Wednesday, May 2, 2012

Refried Beans

16 oz. pkg. pinto beans,
1/4 lb. salt pork
1 onion cut in half
1 small onion, diced
1 garlic clove minced
4 slices of bacon
Salt to taste

Follow the directions on the package of beans to soak them overnight if you'd like.  I'm following my mom's method who never soaked the beans but only cooked hers low and slow.  It took about four hours from the time I rinsed them to the time I took them off the heat. Seems like my mom cooked them all day but I think she started them early and then just kept them warm and ready to eat by lunch time.

So when you start cooking your beans on low heat, add the salt pork, the onion half and the garlic and let simmer for 3-4 hours until beans are tender.  Keep a close eye on it so that liquid does not get below the beans, always keep it above the beans.  I always have a large glass of water next to the stove to add to the beans as needed.  Add salt to your liking just be careful because the salt pork flavors it quite a bit.

So if it were up to me, I would stop here.  The beans are ready and I love eating them whole but I promised the hubster that I would make him refried beans.  So when the beans are done, remove from heat, remove the salt pork and the onion and set aside.  Reserve the liquid.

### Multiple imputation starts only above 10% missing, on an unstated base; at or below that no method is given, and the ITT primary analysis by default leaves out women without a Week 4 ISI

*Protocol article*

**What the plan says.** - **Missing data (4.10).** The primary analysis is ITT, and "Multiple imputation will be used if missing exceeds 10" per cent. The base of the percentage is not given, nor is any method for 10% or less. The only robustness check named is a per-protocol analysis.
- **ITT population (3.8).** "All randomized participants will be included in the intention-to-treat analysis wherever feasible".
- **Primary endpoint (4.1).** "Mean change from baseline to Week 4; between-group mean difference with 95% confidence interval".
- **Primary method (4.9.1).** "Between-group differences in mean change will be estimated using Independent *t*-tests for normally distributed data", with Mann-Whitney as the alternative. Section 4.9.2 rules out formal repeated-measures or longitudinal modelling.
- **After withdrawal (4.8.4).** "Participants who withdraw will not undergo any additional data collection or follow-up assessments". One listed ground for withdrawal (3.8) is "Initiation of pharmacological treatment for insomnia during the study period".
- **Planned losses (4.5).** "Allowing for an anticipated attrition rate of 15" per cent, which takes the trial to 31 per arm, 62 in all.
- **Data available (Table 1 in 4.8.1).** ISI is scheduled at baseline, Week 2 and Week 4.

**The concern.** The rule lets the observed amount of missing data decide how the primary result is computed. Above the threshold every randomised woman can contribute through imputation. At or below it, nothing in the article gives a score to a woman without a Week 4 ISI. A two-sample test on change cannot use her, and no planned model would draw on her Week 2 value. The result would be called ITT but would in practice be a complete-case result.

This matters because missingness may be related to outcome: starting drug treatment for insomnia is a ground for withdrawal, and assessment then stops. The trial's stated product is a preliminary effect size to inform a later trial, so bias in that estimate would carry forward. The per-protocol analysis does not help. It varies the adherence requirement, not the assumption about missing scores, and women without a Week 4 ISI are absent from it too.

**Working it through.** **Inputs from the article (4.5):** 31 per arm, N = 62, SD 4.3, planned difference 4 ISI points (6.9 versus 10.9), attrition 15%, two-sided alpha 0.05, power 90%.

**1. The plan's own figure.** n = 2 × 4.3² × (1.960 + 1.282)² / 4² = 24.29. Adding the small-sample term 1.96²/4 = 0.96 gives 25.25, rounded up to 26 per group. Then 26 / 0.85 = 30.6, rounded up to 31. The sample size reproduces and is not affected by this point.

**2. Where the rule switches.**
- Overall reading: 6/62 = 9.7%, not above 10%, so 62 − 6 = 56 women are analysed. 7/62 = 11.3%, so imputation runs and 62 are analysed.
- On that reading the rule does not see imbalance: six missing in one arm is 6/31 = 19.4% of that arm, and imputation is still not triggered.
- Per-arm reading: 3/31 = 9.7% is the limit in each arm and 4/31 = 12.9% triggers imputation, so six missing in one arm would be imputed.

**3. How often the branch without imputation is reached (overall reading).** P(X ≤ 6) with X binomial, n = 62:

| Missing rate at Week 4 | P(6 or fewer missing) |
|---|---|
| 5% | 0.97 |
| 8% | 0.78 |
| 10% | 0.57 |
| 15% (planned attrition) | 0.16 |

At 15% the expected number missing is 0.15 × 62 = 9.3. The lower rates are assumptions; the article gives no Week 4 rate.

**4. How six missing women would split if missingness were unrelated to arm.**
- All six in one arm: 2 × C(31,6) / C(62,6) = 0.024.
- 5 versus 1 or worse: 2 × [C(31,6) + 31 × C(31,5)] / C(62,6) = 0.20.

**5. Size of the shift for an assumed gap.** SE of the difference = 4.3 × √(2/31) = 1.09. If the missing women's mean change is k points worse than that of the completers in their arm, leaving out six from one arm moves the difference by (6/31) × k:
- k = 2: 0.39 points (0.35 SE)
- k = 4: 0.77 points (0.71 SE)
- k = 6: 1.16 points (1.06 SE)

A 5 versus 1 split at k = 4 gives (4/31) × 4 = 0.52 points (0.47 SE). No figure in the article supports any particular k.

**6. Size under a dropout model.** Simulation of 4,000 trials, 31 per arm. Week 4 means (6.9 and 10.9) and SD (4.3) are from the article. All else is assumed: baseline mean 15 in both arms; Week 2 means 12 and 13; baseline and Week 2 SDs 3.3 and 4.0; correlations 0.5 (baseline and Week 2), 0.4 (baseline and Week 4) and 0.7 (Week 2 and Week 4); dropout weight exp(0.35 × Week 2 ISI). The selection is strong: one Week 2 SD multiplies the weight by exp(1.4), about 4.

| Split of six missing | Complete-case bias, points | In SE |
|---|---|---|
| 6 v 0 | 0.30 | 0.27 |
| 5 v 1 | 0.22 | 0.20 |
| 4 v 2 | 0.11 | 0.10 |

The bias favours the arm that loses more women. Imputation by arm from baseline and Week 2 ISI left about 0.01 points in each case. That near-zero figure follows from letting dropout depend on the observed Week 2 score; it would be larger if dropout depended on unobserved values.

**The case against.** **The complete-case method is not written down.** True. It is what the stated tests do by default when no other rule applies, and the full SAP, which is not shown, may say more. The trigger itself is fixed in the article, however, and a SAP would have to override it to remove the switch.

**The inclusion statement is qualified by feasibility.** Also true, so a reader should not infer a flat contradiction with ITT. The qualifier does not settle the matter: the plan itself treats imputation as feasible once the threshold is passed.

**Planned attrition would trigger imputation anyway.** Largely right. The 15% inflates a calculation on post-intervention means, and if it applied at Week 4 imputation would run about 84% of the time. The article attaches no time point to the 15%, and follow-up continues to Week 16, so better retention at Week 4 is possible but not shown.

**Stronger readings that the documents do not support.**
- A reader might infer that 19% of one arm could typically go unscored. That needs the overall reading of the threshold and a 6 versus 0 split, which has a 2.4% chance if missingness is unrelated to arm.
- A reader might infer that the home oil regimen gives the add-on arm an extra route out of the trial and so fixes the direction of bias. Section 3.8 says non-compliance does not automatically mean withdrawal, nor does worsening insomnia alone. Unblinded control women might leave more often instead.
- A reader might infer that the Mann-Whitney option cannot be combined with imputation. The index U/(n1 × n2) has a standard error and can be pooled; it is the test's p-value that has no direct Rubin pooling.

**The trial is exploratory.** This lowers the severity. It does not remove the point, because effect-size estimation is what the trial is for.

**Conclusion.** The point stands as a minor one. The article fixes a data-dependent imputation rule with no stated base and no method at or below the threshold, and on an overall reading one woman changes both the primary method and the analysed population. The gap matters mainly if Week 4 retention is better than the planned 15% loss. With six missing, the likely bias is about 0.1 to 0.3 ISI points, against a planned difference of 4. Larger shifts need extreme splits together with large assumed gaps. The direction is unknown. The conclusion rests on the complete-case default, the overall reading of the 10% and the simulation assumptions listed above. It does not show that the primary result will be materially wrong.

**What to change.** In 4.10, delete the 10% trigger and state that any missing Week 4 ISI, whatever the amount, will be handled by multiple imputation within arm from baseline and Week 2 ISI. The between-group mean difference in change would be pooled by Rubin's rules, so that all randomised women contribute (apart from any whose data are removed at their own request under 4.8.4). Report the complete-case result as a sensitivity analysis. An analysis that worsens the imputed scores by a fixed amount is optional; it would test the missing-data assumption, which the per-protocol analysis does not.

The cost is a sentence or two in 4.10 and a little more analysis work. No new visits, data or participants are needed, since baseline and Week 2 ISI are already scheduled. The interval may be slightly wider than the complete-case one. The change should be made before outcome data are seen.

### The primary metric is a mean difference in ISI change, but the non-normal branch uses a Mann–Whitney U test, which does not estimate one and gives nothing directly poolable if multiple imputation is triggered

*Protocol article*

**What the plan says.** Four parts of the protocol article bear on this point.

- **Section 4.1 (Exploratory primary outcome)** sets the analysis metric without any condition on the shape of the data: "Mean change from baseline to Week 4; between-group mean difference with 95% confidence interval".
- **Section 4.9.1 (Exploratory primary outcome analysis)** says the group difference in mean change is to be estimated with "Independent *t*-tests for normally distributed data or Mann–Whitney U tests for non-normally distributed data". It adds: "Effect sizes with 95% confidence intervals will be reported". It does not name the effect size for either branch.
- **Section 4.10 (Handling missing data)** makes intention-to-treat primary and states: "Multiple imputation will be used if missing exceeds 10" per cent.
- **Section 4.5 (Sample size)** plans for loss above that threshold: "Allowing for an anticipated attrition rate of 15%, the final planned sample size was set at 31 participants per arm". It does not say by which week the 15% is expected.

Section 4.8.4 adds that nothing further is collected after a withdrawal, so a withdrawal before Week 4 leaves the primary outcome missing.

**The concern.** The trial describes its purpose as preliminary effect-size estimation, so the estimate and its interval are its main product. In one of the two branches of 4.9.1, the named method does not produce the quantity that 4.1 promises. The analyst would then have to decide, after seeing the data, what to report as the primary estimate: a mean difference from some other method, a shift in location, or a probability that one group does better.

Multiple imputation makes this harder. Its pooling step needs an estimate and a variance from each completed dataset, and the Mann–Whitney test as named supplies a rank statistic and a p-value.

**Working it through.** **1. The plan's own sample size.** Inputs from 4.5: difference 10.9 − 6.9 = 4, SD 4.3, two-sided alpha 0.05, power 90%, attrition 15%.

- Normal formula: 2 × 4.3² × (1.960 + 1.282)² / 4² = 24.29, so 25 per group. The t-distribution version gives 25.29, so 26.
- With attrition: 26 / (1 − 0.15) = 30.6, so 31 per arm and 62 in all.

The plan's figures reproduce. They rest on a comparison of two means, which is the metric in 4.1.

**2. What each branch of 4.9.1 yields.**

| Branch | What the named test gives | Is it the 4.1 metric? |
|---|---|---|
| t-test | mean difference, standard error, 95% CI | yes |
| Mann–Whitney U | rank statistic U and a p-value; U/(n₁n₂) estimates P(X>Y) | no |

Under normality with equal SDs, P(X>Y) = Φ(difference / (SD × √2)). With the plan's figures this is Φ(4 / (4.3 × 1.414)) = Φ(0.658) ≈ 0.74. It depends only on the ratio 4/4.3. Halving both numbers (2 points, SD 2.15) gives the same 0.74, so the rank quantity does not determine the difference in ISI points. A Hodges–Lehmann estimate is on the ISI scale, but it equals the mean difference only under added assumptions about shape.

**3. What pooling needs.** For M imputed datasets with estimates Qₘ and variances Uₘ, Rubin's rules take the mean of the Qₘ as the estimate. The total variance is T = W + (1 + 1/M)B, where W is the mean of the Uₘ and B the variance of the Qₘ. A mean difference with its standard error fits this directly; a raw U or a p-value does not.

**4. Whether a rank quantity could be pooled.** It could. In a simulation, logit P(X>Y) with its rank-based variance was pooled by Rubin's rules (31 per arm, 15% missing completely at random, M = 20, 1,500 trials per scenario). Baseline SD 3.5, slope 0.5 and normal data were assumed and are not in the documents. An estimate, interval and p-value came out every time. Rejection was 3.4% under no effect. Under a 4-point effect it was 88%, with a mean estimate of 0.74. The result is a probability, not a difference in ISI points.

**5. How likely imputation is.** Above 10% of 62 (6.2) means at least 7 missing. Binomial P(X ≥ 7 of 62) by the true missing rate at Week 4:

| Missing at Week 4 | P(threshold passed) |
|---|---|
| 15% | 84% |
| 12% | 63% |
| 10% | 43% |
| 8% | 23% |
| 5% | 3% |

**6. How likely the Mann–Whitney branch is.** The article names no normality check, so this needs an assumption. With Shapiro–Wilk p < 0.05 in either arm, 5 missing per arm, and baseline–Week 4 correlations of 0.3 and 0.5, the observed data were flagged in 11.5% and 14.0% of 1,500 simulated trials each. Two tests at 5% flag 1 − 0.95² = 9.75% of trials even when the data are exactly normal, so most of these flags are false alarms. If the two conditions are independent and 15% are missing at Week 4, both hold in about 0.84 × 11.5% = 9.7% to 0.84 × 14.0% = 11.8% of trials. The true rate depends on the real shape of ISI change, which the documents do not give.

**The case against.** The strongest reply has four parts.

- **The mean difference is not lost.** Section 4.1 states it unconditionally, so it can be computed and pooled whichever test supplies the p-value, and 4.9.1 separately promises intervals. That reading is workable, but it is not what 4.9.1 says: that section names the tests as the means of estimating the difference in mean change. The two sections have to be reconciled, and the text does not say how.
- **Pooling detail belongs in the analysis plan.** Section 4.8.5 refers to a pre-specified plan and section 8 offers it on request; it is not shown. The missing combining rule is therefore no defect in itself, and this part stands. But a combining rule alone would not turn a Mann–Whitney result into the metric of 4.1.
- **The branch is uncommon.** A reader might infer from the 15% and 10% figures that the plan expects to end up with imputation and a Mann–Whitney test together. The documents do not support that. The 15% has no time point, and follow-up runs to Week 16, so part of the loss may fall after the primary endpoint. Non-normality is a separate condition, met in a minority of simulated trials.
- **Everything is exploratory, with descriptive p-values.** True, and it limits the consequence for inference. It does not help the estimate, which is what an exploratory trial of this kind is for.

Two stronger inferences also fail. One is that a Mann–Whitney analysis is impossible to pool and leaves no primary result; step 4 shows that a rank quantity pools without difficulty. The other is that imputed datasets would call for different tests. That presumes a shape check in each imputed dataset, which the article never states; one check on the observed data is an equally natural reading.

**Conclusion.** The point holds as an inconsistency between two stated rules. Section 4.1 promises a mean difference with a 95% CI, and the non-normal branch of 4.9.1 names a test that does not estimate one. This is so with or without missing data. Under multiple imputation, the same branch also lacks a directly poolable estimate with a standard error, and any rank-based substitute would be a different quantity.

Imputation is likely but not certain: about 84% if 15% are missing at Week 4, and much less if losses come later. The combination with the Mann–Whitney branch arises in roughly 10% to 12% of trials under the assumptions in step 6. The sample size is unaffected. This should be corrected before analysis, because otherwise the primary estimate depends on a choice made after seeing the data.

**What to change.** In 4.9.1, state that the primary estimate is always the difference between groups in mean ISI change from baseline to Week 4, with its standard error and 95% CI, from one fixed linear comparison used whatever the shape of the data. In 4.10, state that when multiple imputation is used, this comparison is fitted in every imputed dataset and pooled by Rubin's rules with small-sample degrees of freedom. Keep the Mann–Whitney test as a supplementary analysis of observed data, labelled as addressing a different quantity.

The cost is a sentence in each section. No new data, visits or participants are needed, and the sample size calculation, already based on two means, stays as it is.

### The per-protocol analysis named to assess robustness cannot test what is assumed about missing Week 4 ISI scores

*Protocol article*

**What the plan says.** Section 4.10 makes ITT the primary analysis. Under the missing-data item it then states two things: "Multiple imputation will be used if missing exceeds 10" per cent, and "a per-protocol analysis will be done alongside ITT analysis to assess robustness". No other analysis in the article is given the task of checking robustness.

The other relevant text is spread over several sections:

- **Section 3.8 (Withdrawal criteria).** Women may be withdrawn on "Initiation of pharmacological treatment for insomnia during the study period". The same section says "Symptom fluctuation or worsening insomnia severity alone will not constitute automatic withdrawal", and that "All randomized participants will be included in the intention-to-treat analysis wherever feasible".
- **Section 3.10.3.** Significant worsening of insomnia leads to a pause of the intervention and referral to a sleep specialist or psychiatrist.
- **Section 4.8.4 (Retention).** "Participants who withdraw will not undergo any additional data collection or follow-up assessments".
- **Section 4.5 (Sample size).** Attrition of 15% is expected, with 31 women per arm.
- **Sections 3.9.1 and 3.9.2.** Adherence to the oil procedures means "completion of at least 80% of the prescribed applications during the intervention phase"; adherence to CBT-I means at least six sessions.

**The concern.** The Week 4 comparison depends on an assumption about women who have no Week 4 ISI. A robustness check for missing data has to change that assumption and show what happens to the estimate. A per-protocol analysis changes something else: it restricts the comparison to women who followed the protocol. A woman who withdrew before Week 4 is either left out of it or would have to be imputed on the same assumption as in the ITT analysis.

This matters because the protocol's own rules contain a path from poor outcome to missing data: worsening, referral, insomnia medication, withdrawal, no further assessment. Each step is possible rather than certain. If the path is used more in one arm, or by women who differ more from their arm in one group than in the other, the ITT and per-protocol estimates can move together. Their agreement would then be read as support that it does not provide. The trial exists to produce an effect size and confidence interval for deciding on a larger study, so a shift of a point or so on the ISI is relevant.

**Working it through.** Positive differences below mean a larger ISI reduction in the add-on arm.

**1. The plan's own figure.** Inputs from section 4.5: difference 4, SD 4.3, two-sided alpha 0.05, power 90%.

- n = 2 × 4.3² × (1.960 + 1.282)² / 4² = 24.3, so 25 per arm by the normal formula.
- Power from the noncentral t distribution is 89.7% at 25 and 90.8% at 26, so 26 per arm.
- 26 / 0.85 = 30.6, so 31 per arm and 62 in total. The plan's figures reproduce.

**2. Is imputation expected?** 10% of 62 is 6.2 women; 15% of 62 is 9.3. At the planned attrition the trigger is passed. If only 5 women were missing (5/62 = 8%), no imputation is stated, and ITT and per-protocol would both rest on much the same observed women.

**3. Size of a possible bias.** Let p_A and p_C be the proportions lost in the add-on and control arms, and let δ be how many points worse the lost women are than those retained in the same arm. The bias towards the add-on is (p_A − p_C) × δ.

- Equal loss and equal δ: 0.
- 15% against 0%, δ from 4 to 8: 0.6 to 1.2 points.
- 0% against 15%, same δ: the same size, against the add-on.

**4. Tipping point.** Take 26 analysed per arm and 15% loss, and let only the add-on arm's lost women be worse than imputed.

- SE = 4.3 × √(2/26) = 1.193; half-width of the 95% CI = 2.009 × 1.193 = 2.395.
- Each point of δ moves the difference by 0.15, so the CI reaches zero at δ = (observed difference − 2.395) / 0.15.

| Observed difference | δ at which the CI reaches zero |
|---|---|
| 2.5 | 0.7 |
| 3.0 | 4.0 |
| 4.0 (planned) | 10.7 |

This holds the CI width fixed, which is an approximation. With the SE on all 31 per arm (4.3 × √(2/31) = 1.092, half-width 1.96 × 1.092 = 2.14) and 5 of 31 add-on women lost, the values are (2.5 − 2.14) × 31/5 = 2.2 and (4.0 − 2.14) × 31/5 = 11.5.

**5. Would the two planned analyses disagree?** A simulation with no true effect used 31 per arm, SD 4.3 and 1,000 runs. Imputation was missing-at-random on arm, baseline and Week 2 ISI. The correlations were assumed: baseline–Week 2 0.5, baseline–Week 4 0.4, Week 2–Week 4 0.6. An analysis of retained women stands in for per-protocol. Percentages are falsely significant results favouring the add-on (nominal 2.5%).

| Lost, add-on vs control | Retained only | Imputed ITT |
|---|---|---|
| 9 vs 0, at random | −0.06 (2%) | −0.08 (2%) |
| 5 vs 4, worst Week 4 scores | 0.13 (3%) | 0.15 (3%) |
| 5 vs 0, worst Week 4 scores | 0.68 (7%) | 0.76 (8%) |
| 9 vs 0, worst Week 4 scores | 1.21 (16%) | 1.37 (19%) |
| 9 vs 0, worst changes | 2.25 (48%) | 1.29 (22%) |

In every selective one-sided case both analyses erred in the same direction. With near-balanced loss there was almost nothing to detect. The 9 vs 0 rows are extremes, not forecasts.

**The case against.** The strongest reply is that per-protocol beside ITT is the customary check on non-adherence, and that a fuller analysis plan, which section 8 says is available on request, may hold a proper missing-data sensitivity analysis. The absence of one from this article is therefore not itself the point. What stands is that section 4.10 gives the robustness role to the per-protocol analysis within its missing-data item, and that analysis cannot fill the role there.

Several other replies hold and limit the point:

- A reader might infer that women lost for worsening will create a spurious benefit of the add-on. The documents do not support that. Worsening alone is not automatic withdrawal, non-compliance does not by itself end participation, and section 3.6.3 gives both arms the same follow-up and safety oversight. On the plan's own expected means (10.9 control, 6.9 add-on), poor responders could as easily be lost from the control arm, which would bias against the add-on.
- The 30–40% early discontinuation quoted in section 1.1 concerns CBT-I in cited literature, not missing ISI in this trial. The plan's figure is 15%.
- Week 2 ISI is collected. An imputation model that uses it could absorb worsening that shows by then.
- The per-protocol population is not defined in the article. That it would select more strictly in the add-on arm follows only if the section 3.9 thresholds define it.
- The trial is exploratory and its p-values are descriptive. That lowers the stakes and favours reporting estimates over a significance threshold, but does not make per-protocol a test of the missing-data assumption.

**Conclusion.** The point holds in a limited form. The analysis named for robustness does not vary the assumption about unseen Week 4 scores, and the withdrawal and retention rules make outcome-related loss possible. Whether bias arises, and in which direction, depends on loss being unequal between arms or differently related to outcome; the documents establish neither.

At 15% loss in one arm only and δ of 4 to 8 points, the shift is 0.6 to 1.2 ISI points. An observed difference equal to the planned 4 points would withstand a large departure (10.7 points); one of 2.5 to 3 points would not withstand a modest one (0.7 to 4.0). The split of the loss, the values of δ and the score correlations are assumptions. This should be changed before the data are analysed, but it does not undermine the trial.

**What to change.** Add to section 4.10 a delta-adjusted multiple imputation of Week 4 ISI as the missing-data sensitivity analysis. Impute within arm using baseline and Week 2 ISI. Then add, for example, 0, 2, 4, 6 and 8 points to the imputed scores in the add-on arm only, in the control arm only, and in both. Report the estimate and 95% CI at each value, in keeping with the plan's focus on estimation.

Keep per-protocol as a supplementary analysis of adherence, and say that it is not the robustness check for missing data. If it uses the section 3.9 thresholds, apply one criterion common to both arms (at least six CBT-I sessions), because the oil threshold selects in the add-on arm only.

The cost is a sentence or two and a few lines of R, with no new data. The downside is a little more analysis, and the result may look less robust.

Start frying the bacon. Render all the fat, then remove & keep the bacon meat for another recipe, save whatever bacon fat that came off the bacon.  Keep the skillet and grease on medium heat.

 Add the onions, saute and stir constantly until tender and translucent (do not burn it)

So, this is the part where my mom would be throwing fits if she saw me do this.  Instead of smashing the beans with a potato masher, I'm putting them in my mixer bowl. . . . . . for a reason. . . . . I used the paddle attachment for my mixer and mashed the beans that way, please don't hate me!

To the beans in the mixing bowl I added the sauteed onions, all the bacon fat from the cooked bacon.  I also added about a cup of the reserved bean liquid and paddled away with the mixer set on low.

 So I gave hubby a list of items I needed from the grocery store.  One of them was to get me some "Cacique" Mexican cheese.  I even added a picture of the Cacique cheese on the list to show him what it looked like.  This is what he came home with. . . . . , I didn't say anything, I know he tries and I'm thankful that he's willing to go above and beyond for me.  I can make this work.

After I mashed the beans I added a cup of the cheese and stirred some more.  Keep stirring and if it looks too dry as some more bean liquid.  Mix until it's almost a creamy consistency.  I didn't mind leaving some lumps, it gave it some texture which I like.

Finally, pour the bean mixture into a 2 qt. casserole dish.  Cover and place in a preheated 275 degree oven.  I wasn't in a hurry so I probably had them in the oven a good 1/2 hour.  The cheese melted perfectly!

These beans were a hit at our family gathering for even the "bean skeptic", she changed her mind and decided to have some afterall after her first bite.  These beans had a great flavor due to the salt pork and bacon, what a difference it makes.  I think my mom would like these too.  The only thing I'll add next time is some chili powder, these beans needed a little kick.

Happy Cinco de Mayo week and remember to savor every moment!

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